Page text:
Is language innate? How did we get language?
A new book offers a revolutionary, unifying framework to understand the processing, acquisition and evolution of language. “Creating Language: Integrating Evolution, Acquisition, and Processing” by Morten H. Christiansen, Cornell professor of psychology, and Nick Chater (University of Warwick, U.K.), integrates recent findings across numerous disciplines, including psychology, linguistics, computer science, anthropology, cognitive science and cognitive neuroscience.
Christiansen and Chater’s integrative approach offers a way of understanding language across the timescale of thousands of years, over which languages themselves evolve; the timescale of years, over which children acquire the language of their community; and the timescale of seconds, in which particular utterances are spoken and understood.
“There’s been a trend toward separating out questions relating to the evolution, acquisition and processing of language from one another, losing sight of the overall picture,” Christiansen says. “You need to look at these different aspects of language in combination.”
Because children learn language quickly and easily, many theorists have believed this means there are specialized brain mechanisms specific to language acquisition. This has led them to ask how the brain has changed to accommodate language. Christiansen and Chater flip the question around, asking, “Why is language so well suited to being learned by the brain?” Taking a cultural evolution approach, they conclude language is easy for us to learn and use because language, like a living organism, has evolved in a symbiotic relationship with humans. Language has adapted to what our brains can do, rather than the other way around.
At first, it might seem that language changes too slowly to affect language acquisition but, as the book details, the language we use changes all the time – even the way we sound changes over time. This means language learning never ends but continues throughout life.
Given such life-long language learning, say the authors, individual variations in exposure to language contribute to differences in the processing of language and the difficulties people have with certain linguistic constructions. Christiansen notes that even among the otherwise well-spoken Cornell students there are considerable differences in their language processing skills: by using experience-based processing short-cuts, some are faster and more accurate in their comprehension than others.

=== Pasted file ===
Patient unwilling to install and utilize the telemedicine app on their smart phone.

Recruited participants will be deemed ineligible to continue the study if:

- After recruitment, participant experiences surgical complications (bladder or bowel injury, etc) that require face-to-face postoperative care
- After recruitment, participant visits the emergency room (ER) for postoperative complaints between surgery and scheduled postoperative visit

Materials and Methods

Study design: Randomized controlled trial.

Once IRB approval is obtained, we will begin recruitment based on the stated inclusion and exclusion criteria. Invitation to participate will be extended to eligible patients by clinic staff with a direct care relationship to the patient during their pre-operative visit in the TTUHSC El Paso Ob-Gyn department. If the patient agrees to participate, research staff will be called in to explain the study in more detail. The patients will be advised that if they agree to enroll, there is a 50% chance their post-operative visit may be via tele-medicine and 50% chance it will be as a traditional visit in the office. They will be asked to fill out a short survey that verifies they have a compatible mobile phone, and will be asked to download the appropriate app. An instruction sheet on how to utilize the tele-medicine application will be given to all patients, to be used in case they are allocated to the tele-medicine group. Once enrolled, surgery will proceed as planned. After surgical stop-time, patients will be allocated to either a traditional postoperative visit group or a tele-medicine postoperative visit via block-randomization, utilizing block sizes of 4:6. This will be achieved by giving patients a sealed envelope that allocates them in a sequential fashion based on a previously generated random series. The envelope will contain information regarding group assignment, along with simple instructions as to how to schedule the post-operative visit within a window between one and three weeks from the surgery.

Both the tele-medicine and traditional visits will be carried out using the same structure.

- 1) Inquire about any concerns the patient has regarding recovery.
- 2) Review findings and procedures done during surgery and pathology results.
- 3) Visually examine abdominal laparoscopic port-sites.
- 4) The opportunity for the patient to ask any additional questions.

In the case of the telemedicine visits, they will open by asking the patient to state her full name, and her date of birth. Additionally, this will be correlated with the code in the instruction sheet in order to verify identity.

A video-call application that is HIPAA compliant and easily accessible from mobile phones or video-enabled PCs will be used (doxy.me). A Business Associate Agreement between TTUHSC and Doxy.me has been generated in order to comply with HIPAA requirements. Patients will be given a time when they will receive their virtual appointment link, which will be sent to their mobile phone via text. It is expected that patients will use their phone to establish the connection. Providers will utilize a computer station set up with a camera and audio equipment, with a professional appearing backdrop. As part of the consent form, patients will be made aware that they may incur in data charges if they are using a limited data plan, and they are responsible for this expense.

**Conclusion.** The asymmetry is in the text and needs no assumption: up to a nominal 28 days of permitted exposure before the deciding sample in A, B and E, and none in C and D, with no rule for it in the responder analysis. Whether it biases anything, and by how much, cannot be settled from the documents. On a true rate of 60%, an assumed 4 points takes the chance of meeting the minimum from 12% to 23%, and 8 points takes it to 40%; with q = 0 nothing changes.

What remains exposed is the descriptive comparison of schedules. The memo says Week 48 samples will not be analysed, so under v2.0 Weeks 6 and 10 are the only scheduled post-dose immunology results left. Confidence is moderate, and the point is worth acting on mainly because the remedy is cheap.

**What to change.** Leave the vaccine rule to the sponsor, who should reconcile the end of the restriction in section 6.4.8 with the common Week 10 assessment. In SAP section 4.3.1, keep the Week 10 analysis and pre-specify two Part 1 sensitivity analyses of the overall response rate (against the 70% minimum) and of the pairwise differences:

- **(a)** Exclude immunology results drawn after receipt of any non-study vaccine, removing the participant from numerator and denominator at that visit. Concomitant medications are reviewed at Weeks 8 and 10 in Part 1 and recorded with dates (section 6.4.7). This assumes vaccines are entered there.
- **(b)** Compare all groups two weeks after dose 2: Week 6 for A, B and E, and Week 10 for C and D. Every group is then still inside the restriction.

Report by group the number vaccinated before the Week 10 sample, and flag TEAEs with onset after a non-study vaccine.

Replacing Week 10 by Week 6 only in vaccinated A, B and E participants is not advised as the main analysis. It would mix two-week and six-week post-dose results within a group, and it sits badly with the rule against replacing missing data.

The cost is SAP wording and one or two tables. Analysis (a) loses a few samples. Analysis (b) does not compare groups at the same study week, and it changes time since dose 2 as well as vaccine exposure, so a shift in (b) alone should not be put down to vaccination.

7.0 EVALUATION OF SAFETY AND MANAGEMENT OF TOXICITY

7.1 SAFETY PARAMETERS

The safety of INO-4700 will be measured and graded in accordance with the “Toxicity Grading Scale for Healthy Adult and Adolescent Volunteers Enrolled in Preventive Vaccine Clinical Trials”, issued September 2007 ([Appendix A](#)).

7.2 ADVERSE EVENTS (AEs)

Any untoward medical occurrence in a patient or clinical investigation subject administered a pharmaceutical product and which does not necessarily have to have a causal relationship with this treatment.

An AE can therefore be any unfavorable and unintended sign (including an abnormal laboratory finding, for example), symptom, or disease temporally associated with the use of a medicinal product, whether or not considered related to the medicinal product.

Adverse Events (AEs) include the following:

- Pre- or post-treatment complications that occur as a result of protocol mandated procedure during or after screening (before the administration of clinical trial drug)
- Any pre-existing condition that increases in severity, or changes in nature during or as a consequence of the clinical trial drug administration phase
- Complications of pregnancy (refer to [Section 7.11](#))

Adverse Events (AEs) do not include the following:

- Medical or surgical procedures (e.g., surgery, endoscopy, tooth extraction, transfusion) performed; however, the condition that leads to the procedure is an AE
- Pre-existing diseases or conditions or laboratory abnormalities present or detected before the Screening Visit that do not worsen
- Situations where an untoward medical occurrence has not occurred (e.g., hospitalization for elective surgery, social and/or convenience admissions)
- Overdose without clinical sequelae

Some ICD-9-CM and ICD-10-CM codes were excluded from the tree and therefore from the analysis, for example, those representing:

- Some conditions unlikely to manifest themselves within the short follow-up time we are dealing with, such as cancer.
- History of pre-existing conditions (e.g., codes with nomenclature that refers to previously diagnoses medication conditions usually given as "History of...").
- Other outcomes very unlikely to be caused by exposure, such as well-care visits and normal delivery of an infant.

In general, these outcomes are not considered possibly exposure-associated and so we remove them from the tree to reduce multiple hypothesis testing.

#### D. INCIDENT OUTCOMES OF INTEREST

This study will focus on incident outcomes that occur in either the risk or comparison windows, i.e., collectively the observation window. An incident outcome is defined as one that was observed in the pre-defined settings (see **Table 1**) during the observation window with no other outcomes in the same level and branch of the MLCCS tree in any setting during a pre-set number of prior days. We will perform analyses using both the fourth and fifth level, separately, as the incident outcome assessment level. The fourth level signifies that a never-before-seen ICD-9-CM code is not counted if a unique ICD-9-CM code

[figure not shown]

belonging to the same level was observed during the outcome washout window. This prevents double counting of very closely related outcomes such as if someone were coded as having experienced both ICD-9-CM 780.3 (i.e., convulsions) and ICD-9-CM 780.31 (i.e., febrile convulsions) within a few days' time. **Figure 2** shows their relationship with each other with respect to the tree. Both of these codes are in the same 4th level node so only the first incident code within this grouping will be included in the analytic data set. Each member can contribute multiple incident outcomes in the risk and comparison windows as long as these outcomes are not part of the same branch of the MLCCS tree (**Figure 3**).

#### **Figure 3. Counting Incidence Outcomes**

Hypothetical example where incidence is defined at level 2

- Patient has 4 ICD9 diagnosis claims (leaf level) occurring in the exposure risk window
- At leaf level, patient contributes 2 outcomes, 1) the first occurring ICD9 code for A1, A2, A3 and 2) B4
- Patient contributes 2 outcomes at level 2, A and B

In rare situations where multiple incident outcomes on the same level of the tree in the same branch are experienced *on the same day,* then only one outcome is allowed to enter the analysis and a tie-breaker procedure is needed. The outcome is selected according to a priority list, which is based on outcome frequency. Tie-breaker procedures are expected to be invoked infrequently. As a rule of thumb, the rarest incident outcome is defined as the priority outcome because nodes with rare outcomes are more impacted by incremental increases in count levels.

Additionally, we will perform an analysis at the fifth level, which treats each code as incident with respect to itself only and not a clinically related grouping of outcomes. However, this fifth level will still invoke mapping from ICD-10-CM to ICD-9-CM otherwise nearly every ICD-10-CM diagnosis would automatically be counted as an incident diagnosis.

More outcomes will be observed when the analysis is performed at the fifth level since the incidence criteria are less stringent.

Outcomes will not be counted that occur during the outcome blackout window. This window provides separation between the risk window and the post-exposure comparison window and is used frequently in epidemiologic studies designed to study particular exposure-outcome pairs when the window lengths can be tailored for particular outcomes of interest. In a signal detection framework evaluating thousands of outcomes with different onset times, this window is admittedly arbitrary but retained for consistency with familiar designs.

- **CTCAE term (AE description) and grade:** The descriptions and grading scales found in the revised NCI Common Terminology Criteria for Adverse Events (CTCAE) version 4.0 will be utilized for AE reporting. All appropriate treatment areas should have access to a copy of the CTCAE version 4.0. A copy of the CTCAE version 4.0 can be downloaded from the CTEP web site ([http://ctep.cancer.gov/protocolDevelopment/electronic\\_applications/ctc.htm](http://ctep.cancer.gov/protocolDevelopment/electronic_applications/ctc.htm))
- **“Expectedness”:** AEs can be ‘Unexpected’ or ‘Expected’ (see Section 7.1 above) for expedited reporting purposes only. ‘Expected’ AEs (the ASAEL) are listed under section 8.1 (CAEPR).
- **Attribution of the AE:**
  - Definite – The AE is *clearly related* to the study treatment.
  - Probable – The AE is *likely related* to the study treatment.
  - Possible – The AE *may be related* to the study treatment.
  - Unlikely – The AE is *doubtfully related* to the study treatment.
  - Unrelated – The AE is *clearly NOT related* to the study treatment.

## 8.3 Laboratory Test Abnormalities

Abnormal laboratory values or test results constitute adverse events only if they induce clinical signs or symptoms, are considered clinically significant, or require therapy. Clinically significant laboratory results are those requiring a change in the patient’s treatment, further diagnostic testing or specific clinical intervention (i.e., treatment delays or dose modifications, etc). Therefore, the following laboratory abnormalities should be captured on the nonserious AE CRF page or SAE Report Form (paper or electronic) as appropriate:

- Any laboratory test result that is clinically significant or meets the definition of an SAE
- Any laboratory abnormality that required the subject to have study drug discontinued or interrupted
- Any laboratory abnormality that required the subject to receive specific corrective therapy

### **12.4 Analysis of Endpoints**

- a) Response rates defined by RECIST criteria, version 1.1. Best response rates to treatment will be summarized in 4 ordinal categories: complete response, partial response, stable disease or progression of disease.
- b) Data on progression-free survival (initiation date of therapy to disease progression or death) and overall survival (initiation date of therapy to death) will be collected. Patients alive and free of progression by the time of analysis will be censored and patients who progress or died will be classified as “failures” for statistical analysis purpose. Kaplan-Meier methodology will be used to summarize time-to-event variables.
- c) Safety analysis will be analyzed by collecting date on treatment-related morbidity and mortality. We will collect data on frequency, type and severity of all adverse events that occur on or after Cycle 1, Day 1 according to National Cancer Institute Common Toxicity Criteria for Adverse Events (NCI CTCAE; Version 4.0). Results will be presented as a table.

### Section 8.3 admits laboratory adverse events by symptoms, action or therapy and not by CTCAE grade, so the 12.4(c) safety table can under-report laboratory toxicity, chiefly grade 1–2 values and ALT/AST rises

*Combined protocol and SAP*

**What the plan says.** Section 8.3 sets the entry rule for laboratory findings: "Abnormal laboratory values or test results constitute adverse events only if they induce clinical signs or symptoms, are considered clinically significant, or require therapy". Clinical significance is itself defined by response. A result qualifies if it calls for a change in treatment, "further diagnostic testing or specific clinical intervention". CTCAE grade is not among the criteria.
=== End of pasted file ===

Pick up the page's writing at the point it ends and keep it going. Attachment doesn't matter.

The book places individual differences in linguistic abilities in an evolutionary context.
“We view language as piggy-backing on older pre-linguistic abilities,” Christiansen says. “Results from my lab indicate that there’s likely to be some biological differences in how people are able to process sequences of information and ‘chunk’ that information together into larger units. These differences interact with variation in linguistic experience and give rise to individual differences in language processing. The importance of experience is further underscored by the many studies showing that there’s a strong correlation between the number and variety of words that children hear and their language abilities. It can make a huge difference.”
“Creating Language” is the culmination of nearly two decades of work. Although the book is a scholarly work, the authors want to reach the general public. To that end, Christiansen solicited feedback from his students at Cornell, which helped make the text accessible.
Linda B. Glaser is a staff writer for the College of Arts and Sciences.